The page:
School of Nursing & Health Professions
Monday–Friday 8:30 a.m. – 5 p.m.
Explore the Field – Students will pursue advanced training in line with their career goals in areas such as bioinformatics, clinical decision support systems, medical imaging and biosignal analysis.
The Internship program provides the critical interface between academia and industry for the rapidly changing field of health informatics. Our Students have a unique opportunity to help guide the future of health informatics education and to collaborate with corporate partners in an effort to accelerate the translation of cutting-edge research to the bedside.
Internships in large medical centers may require students to implement new software, decision support methods, or analyze quality and patient outcomes data. Students have interned at Kaiser Permanente, San Francisco General Hospital, Northern California Institute of Research and Education (NCIRE), San Francisco VA Medical Center and many more.
While interning at the VA San Francisco Medical Center as an informaticist, I gained experience by designing their intranet website for educators. Currently, I’m interning as a Clinical Data Analyst at Genentech. I am working on project management to apply Robotic Process Automation (RPA) of existing manual processes.
KAREN BABAS '21
As an intern at UCSF Department of Pediatrics, I helped set up the framework to collect data from different sources like EMR, clinical research databases, surveys and app usage information. I integrated the information and performed and analytics.
SRADDHA, LANKA '17, RESEARCH SCIENTIST AT WAVELET HEALTH, MS IN HEALTH INFORMATICS
I interned at a startup, Prospect Bio, as a Data Engineer. I built a bioinformatics pipeline to create a combined library out of terabytes of raw reads of sequencing data, visualized and analyzed the individual assembled reads with big data tools.
RASHMI POUDEL '17, DATA SCIENTIST AT BLIND ON-DEMAND HEALTH INSURANCE, MS IN HEALTH INFORMATICS
Some students have pursued traditional master’s thesis projects in analysis and analyzing neurophysiological signals. However, students may also choose from a wide variety of biomedical or digital health informatics projects. Students have completed projects at UCSF Benioff Children's Hospital Oakland, UCSF Oncology Radiation, Genentech, Crestwood Behavioral Health, Marin County Health Services, PIC Place Partners in Health, Kiwi Pediatrics, Digbi Health and the Pacific Autism Center of Excellence.
Students work on projects with interprofessional teams in real-world healthcare settings. Interprofessional education is emphasized throughout the program, with opportunities for health informatics students to interact with students in clinical programs such as nursing, clinical psychology, and public health and with more technically oriented students in biotechnology, data analytics, and computer science. The emphasis is on training leaders with broad and deep knowledge who are comfortable interacting with both clinical and technical personnel and can thus function as healthcare leaders.
Presenters: Luika Timmerman, Rashmi Manjunath
Sponsor: UCSF Helen Diller Family Comprehensive Cancer Center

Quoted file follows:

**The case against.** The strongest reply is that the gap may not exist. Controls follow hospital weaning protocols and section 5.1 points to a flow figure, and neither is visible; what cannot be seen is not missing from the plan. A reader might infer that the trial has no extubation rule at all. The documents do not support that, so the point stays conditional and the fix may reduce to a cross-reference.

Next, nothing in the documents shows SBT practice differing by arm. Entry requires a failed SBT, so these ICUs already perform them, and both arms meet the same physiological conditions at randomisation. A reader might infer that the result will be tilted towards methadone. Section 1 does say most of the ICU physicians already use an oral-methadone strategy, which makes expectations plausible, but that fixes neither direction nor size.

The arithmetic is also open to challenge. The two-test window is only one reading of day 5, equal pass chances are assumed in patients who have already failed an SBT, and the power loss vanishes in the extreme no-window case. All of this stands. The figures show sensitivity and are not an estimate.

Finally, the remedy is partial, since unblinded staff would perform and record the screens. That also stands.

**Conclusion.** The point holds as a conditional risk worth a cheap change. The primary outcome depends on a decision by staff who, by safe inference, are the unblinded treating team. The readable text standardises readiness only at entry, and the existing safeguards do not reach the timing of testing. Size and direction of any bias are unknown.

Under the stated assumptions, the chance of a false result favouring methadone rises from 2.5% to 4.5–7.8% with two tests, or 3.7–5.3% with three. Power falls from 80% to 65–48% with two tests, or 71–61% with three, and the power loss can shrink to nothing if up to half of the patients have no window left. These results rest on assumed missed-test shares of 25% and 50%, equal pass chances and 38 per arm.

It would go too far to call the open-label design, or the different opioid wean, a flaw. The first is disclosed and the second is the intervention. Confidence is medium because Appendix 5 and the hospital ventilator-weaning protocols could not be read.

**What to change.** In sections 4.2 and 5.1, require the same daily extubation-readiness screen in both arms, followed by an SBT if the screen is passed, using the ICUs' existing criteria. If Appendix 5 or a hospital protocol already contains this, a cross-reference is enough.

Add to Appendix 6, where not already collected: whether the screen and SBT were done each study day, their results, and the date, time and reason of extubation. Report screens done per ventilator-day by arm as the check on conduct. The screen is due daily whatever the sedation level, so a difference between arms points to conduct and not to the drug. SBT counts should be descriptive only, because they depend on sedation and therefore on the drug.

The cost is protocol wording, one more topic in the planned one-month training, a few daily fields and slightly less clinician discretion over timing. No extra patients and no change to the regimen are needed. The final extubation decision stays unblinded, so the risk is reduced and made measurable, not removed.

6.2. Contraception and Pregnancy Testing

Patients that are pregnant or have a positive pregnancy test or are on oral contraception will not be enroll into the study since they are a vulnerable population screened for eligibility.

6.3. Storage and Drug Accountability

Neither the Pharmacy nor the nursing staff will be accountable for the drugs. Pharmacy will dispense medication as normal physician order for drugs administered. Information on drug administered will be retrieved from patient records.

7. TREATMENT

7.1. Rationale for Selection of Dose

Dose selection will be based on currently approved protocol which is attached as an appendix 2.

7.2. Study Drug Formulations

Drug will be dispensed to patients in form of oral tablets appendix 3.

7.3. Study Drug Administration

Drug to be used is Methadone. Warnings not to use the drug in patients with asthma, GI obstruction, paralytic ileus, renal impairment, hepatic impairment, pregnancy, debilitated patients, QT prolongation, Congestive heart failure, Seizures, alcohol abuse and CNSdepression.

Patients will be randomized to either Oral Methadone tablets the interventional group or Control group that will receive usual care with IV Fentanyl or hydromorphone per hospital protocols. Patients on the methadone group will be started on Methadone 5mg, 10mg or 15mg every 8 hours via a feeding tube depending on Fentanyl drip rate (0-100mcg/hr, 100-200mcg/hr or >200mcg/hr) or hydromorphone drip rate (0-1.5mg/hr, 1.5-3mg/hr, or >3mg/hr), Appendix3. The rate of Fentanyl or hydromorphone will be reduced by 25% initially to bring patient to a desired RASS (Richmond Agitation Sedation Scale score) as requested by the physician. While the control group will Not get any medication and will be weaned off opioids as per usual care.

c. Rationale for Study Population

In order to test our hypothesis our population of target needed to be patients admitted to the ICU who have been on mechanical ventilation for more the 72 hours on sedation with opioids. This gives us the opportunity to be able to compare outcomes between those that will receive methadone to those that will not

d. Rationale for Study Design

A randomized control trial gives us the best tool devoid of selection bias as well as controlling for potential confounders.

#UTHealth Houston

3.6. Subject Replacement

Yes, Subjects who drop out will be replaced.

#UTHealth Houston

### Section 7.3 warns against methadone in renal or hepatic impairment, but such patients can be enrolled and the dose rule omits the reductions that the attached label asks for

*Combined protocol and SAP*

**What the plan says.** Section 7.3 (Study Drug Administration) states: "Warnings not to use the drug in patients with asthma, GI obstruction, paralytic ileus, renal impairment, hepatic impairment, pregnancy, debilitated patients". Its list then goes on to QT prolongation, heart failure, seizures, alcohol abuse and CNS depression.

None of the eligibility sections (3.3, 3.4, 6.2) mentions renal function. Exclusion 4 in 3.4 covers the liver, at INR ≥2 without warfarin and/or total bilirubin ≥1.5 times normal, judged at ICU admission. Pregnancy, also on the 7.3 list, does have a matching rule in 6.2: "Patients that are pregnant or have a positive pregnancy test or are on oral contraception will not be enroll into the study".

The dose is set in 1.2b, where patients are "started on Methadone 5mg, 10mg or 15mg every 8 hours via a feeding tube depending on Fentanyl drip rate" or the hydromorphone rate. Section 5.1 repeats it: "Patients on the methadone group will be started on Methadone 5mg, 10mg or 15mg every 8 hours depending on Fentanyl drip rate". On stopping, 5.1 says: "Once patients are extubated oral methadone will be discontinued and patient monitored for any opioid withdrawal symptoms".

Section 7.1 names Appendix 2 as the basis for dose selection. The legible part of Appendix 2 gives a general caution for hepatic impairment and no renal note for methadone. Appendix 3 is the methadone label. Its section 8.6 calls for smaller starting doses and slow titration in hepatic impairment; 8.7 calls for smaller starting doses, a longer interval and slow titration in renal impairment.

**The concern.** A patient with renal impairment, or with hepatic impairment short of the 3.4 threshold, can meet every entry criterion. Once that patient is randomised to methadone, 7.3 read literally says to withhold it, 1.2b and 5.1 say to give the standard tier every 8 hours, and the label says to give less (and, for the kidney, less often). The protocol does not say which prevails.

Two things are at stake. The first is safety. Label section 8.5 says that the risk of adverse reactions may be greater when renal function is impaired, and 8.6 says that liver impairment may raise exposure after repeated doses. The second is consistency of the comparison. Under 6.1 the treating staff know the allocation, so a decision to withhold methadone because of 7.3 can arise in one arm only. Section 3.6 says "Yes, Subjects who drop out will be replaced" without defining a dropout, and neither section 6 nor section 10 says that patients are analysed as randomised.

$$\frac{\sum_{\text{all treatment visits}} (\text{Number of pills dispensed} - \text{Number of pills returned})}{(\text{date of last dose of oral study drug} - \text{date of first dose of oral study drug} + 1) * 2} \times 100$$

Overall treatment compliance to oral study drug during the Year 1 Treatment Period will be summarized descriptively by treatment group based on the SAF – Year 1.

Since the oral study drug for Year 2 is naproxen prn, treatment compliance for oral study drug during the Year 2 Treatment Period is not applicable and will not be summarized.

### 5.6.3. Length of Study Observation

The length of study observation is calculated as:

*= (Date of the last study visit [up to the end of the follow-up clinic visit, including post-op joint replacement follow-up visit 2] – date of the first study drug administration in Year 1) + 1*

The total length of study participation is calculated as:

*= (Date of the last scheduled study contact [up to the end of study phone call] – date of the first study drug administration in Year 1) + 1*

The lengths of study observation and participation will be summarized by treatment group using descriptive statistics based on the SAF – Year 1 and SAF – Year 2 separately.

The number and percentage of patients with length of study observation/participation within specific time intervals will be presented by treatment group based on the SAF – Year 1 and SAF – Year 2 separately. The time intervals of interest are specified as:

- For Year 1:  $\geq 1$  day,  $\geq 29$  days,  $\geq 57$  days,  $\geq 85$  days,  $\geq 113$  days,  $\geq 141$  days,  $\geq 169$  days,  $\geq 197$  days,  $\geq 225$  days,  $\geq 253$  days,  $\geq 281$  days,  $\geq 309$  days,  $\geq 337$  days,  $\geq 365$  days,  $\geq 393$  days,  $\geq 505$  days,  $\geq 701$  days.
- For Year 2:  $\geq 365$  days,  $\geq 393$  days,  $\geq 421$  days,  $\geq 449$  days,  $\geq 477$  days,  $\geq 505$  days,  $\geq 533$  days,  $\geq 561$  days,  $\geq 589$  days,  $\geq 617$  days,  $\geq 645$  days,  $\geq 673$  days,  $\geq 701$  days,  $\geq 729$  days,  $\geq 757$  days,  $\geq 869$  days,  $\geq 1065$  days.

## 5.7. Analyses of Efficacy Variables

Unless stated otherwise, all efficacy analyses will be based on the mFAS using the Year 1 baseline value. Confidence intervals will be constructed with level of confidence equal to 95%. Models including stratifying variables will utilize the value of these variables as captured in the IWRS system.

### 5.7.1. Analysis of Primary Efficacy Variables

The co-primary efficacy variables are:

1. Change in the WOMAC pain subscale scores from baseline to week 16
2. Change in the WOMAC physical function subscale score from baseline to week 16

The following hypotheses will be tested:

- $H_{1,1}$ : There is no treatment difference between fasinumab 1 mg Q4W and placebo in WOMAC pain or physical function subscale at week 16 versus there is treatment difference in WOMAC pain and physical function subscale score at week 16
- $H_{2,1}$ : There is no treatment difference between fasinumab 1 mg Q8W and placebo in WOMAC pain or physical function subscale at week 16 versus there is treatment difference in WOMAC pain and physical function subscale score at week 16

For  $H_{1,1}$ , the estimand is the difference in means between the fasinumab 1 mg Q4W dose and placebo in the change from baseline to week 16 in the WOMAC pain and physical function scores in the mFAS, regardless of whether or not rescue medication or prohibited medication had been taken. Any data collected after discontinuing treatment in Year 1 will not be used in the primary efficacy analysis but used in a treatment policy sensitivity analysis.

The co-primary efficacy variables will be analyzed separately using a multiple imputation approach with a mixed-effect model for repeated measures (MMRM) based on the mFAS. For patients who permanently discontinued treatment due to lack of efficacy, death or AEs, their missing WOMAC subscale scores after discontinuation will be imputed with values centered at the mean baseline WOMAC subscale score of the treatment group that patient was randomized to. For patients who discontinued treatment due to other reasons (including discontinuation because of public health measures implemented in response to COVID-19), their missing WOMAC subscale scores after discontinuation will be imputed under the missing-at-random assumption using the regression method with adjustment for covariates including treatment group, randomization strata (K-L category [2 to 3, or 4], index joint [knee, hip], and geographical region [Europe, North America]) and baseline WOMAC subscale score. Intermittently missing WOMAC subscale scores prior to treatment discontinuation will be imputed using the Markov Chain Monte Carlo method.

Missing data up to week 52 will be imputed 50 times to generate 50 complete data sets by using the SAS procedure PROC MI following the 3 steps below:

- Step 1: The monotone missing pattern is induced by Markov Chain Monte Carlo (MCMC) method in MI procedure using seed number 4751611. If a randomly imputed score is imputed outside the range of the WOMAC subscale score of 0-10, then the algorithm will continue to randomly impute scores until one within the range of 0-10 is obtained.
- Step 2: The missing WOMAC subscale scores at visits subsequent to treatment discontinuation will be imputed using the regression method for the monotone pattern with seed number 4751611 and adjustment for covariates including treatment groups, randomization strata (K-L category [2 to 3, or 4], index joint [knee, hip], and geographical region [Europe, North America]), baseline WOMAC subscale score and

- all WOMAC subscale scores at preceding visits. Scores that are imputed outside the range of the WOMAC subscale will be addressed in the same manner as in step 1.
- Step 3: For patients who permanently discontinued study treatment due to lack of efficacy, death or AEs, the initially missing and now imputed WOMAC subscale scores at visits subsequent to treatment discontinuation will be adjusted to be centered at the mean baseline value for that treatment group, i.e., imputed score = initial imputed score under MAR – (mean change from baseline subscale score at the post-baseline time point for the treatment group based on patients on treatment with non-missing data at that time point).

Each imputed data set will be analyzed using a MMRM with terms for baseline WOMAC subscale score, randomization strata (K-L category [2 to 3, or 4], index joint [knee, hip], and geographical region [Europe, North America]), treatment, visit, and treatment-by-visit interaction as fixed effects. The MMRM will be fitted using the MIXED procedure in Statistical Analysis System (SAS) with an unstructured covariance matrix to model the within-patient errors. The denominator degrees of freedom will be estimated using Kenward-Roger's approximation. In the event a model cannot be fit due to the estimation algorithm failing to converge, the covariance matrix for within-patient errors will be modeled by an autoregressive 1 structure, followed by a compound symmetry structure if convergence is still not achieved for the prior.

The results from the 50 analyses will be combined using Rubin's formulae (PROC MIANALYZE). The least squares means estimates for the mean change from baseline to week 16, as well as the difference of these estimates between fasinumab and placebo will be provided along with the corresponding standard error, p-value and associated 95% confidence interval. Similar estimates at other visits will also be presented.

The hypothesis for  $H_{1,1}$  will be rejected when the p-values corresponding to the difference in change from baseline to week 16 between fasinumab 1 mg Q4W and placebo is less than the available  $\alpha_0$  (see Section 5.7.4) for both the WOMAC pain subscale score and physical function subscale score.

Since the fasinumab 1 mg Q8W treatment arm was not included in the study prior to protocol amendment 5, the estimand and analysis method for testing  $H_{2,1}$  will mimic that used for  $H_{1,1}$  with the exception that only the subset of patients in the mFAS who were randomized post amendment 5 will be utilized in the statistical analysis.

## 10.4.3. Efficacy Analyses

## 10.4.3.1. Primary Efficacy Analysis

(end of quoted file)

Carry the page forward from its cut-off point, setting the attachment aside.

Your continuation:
Faculty Advisor: Prof. Patricia Francis-Lyon, Bioinformatics
There is a subtype of breast cancer that is associated with aggressive progression, high levels of recurrence and the affliction of younger women. These are known as triple-negative/basal-like breast cancers (TNBC), as they test negative for expression of three proteins, two of which are the target of therapeutics in common use in the breast cancer clinic (estrogen, progesterone and HER-2 receptors). A specific therapeutic target has not yet been found to treat TNBC and prognosis remains poor for women with these tumors. In an effort to identify such a target for triple-negative breast cancer (TNBC), the Timmerman lab at the UCSF Helen Diller Cancer Center is working to gain an understanding of the mechanisms and genomic relationships involved in unregulated cellular proliferation in TNBC. Potential targets have been identified for the development of drugs that target tumor metabolism.
As part of that effort, bioinformatics investigations utilizing genomic and proteomic data to gain insights that might be actionable in the treatment of breast cancer were conducted. The TCGA breast cancer dataset was explored for patterns of genomic alterations and expression that are associated with breast cancer subtypes, noting particularly how these differ with TNBC as opposed to other breast cancer subtypes. A principal components analysis has been conducted of expression levels of PAM50 genes in the cancers of 1208 patients, as well as PCA analysis of the differential expression of these genes in the tumor vs normal breast tissues of patients. Exploration of the potential targets identified by the Timmerman lab have been conducted. Additionally, clustering techniques have been employed to infer missing subtypes so as to augment the basal-like category in the TCGA breast cancer dataset for future analysis.
MS in Health Informatics students Nikhil Haas ’15 and Chris Atterbury ’15 built the analytics website ReceptorMarker that allows scientists to upload caches of data, which it translates into visual diagrams that highlight cell behavior.